A 20-member strong female corps sonsisting of the wife of Heinai Nakano, his two daughters Takeko and Yuko, Masako Yoda, Samako Okamura and Kikuko Mizushima, requested permission to enter the Aizu camp in Bange. They joined the forward party and participated in a battle near Yanagibayashi. Takeko Nakano, a 22-year-old beauty, had trained in naginata under Dengoro Kurokochi, other martial arts and calligraphy under Taisuke Akazeki, and practiced swinging the sword one thousand times every morning. During the battle she charged into the midst of the enemy harassing them with her naginata but finally caught an enemy bullet in the chest and fell. She ordered her sister Yuko to behead her, and her sister, determined not to let Takeko’s head be carried off by the Western army, removed it and carried it home.
A monument to Takeko Nakano can be found in Hokai Temple in Kitaura, Bangemachi. In addition, a tower erected in memory of the 236 Aizu women martyred during the Aizu war still stands in Zenryu Temple in Seinan, Odayama.
The Heroism of the Byakkotai
The Aizu clan organized several corps consisting of 16 and 17-year-old boys. These parties, called the Byakkotai, included the Shichu, Yoriai and Ashigaru. They were ordered to go to the Tonoguchi area on August 22 to follow Lord Katamori. At one o’clock that afternoon the party of young men headed for the front in heavy rain. Katamori ordered forty members of the second party, the Shichu Byakkotai, to take the field. They encountered the enemy near Tonoguchi village and concentrated their fire upon them, but the counterattack of the Western army was tremendous and they were forced to retreat. They passed through a tunnel at Tonoguchi barrage and succeeded in escaping to Mt. Iimori from whence they saw a sea of flames in the castle town of Aizu. They could even see flames leaping out of the castle. Starved and exhausted from the battle, they mistakenly thought the castle had fallen, believed that the end had come, and confirmed their determination to die for their lord. The twenty youths stabbed each other or committed harakiri. Young Sadakichi Iinuma, although seriously injured, was the sole survivor. A tombstone dedicated to the memory of the nineteen who took their own lives can be seen on Mt. Iimori.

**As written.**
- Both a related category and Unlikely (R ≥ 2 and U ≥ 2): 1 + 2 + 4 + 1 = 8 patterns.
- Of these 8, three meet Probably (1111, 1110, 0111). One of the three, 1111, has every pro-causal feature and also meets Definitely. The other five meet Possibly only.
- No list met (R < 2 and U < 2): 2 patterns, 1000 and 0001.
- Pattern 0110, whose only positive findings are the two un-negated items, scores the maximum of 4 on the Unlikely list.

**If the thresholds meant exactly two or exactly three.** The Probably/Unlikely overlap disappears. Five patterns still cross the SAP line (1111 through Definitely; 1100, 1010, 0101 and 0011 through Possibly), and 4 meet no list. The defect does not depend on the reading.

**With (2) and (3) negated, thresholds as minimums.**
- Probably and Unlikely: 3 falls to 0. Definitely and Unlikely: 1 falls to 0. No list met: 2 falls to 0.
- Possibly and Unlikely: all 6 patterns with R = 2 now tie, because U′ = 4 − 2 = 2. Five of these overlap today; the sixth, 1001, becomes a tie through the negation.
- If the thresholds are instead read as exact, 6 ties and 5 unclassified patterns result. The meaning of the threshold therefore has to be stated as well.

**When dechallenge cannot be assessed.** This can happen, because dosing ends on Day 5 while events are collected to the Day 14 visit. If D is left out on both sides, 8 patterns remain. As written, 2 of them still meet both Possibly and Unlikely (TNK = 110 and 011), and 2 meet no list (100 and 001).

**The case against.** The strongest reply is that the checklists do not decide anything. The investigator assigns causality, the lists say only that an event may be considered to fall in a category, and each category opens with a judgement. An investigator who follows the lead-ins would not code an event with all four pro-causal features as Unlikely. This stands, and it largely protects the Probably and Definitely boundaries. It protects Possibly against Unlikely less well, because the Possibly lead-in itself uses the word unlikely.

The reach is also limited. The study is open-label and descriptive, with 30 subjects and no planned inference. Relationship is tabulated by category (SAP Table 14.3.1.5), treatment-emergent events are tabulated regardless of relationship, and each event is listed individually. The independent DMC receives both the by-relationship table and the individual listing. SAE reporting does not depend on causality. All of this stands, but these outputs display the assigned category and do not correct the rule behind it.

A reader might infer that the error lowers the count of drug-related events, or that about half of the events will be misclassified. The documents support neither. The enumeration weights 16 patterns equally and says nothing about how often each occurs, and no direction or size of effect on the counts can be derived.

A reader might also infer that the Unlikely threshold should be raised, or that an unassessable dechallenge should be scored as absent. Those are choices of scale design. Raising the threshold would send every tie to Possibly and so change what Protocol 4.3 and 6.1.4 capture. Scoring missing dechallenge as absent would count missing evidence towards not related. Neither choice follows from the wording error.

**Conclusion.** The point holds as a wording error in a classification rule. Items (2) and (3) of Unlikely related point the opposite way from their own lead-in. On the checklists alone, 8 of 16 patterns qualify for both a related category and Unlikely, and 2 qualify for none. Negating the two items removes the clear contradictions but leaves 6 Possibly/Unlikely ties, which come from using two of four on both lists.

Fearlessness of Young Sokaku
The Western army which invaded the Aizu domain had already achieved control over the whole country. The huge army, consisting of soldiers from clans throughout Japan, crowded into the Aizu basin, but the Aizu army had stored, hidden or burned all their provisions before they shut themselves up in the castle. As a consequence the invading army suffered from a serious shortage of provisions and tried to requisition food from all parts of the Aizu territory. However, in every house they found only the elderly and children while the rest of the family members had left for the countryside. Fear spread throughout Aizu as the Western army decreed that anyone who refused a requisition would be immediately shot to death.
Sokaku Takeda was nine years old at the time, and since all of the women and servants had fled to the countryside and his father and brother were inside the castle, he was at home alone. The Western army showed up at his house in search of food but could not find any since his family had hidden it away. They seized a duck that Sokaku was caring for and the child, incensed, shouted repeatedly while scurrying about, “The government forces are thieves.”